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dead composers and living boys

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The sequel to How High Should Boys Sing? and thoroughly in tune with the living boys of today, this book is a detailed empirical study of how they grow, how their voices work at different stages of growth and how they want to use them. Intrigued by the fact that boys are almost never chosen for historically informed performance, I see the relationship between dead composers and living boys to be in need of development.

Open Source

Currently available as a free to read open source web book or .pdf download.  A revised print-on-demand version will be available for sale after an on-going process of peer review.


FAQs .  Visit this page for concise case studies that answer the most common queries.

The Book

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John Taverner autographed his Missa Sine Nomine ("the mean mass") as “for iij men and a childe". Yet no recordings exist with the mean part part sung by a childe.  This digital simulation was created  out of interest and in the hope that a countertenor free recording with a living boy may yet be made.

This book has been ten years in the making as a "retirement project".  Since my retirement in 2013 I have:

  • Conducted further analysis of the 1000+ boys' voices recorded between 2010 and 2012.

  • Continued longitudinal field studies of boy singers right up until the current time.

  • Collaborated with a consultant paediatrician on growth, puberty and voice.

  • Undertaken a university residency in Tudor pitch.

  • Conducted follow-up studies of former choristers who are now young adults.


Chapter Synopsis

1.  Sweetness and Light

Is it all about "pop music"?  How far is it tongue in cheek to talk about "dead composers"?  Is "classical" music dying or will new generations of boys keep it alive?  What kinds of boy? 

2. Science and Empiricism

Boys in choirs are mostly still taught by empirical methods, i.e. ways that have been developed through centuries of practice.  But modern voice science presents challenges to time-honoured methods.

3. Essential Adolescent Biology

A thorough understanding of how boys grow, particularly during the years of puberty, is an essential foundation for a full understanding of vocal development in an age where science challenges centuries old practices.

4. Trends over Time

Changes in the timing of puberty have been identified and are often cited in discussion of how boys sang in the past and how they should sing now. What are the facts?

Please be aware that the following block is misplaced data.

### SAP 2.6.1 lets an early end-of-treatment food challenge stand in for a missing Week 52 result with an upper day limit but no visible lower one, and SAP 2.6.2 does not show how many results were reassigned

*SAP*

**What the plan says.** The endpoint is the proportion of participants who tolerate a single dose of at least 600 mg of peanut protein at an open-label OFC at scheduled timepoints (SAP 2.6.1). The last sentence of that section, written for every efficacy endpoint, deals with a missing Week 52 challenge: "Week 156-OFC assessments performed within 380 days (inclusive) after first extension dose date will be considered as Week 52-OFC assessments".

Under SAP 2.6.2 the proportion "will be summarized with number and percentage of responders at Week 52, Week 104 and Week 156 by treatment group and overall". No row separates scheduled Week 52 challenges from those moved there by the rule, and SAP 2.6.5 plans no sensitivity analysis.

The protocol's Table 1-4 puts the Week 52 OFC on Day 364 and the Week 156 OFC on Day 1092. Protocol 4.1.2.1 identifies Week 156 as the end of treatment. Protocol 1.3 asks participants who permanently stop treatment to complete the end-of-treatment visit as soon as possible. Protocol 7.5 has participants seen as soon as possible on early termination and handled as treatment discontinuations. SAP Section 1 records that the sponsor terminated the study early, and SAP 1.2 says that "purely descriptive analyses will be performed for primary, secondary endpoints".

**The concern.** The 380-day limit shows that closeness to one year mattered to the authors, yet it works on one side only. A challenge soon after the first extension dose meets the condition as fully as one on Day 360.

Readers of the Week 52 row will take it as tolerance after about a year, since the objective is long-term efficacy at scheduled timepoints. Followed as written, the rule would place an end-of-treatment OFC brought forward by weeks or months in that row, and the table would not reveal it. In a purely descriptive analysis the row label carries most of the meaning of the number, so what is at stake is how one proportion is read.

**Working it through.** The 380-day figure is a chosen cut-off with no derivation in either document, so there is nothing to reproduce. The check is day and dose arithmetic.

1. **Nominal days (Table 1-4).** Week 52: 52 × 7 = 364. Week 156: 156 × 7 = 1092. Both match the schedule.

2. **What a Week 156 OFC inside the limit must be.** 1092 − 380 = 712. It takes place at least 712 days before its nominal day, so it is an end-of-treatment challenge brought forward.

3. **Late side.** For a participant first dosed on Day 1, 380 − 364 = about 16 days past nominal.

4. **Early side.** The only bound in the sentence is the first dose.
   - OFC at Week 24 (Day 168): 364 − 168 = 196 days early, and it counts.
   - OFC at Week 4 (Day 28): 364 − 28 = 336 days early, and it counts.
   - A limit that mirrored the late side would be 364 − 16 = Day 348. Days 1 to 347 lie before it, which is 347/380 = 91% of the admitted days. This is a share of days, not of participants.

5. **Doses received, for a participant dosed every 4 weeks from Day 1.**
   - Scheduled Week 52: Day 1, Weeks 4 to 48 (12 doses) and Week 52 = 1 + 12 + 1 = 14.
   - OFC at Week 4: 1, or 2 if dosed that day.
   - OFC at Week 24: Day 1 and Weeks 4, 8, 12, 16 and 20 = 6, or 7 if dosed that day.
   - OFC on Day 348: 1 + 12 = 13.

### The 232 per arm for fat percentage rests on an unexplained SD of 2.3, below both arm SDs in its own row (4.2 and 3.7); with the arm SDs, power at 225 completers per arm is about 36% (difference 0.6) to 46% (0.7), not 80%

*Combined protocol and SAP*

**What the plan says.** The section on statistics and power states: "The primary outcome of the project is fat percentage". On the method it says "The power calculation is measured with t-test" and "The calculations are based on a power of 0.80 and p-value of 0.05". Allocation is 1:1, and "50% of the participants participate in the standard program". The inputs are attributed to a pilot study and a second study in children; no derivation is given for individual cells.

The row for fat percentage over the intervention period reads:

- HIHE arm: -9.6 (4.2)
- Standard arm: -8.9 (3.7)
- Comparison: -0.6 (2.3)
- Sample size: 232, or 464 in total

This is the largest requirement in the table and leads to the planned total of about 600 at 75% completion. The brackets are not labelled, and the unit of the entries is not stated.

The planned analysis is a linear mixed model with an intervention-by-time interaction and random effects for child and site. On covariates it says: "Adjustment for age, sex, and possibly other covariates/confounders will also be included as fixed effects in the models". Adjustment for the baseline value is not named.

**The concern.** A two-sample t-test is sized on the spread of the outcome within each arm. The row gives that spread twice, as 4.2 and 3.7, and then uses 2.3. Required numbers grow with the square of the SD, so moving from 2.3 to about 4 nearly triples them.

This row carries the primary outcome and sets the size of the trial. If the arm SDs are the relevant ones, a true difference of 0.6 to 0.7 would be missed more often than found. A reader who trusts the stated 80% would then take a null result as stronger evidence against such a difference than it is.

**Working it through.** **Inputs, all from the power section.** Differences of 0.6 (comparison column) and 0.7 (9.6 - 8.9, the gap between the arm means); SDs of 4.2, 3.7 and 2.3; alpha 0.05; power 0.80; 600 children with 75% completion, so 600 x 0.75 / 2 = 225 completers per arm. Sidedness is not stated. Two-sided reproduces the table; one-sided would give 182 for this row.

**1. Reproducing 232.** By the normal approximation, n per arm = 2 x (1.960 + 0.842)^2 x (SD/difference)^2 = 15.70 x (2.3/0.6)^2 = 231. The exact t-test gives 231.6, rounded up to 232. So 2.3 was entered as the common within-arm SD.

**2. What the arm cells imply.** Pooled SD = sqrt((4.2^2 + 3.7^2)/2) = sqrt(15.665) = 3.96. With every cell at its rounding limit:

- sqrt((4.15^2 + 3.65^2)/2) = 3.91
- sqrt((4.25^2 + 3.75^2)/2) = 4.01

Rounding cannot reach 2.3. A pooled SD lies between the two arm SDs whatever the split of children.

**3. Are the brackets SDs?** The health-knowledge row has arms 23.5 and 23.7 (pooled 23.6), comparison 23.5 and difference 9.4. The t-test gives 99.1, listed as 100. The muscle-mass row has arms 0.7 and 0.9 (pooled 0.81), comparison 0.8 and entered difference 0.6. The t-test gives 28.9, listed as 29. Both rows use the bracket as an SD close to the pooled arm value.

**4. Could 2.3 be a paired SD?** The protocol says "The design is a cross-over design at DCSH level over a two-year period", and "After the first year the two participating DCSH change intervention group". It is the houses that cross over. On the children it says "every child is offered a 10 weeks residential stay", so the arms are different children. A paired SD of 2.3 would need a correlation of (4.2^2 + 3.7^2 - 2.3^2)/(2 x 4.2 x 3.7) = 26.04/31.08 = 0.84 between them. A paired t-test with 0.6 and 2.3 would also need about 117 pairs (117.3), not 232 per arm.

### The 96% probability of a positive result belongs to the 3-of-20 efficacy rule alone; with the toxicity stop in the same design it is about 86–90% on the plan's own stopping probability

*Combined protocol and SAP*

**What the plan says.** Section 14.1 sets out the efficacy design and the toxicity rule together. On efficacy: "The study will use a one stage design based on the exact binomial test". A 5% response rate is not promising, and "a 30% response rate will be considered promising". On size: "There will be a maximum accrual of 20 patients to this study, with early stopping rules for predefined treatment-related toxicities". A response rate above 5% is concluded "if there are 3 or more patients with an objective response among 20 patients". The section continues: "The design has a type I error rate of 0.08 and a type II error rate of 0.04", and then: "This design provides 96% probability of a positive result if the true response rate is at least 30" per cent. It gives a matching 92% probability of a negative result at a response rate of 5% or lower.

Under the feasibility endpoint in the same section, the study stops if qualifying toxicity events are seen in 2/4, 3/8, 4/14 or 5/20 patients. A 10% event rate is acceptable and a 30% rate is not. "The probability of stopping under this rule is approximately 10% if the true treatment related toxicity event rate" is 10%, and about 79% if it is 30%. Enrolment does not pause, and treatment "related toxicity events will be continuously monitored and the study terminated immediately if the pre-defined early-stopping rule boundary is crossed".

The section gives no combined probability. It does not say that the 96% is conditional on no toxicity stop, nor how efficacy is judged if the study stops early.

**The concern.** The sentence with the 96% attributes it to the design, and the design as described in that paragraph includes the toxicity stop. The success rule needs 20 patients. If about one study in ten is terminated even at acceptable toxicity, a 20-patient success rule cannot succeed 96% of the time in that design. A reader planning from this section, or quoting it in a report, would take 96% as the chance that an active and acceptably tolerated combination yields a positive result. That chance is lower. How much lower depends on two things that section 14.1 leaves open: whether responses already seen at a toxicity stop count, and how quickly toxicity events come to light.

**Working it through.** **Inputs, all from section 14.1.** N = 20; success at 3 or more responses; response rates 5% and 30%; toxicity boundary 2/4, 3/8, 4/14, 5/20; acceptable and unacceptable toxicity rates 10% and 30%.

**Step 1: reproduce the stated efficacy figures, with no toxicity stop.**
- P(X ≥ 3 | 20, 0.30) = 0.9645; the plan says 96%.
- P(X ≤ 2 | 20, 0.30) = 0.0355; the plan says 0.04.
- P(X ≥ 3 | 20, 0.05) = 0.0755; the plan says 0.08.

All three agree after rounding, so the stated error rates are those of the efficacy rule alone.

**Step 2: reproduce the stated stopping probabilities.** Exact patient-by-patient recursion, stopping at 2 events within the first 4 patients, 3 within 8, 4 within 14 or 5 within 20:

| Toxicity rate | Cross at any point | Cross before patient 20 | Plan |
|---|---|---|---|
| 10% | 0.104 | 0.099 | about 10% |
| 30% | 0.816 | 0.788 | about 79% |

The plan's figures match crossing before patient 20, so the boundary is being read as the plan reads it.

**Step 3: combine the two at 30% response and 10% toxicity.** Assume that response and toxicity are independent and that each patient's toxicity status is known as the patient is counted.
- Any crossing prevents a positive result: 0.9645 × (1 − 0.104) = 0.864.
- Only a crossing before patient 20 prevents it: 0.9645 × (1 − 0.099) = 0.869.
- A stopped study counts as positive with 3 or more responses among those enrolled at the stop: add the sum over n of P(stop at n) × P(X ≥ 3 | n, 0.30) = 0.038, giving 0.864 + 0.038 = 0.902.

5.  From Speaking to Singing

All boys speak, rather fewer sing.  For boys who sing, the speaking voice and singing voice diverge in both pitch and timbre during puberty.  This is why the question "How High Should Boys Sing?" was first asked.

6. Peak Performances and Swansongs

The "treble" voice is often thought of as an "unchanged" voice, but very few boys give their best "treble" performances before voice change.  This important consideration is examined through some detailed case studies.

7. Vocal Agency in Middle Adolescence

Ultimately, a boy's voice is his to do with as he pleases.  What do boys choose to do as their voices deepen and they undergo the social transition from child to young adult?  14 - 17 year olds who have made quite different choices give us their reasons.

8.  Fitting Voices to Parts

Part range in a choir is an issue for any singer.  For adolescent boys, it is the defining issue.  We compare what is done now with what was done during the sixteenth century.

9. The Pre-Scientific Age

The renaissance might be called the golden age of choral polyphony.  Was it a golden age of science?  A quest for "historically informed performance" gives some surprising answers.

10. The Early Scientific Age

The nineteenth century was both an age of rapid scientific advance and an age of great choral revival after the "Georgian nadir".  To what extent might this great revival and great outpouring of scientific writing on children's voices be a model for us today?  What should we learn and what should we discard?

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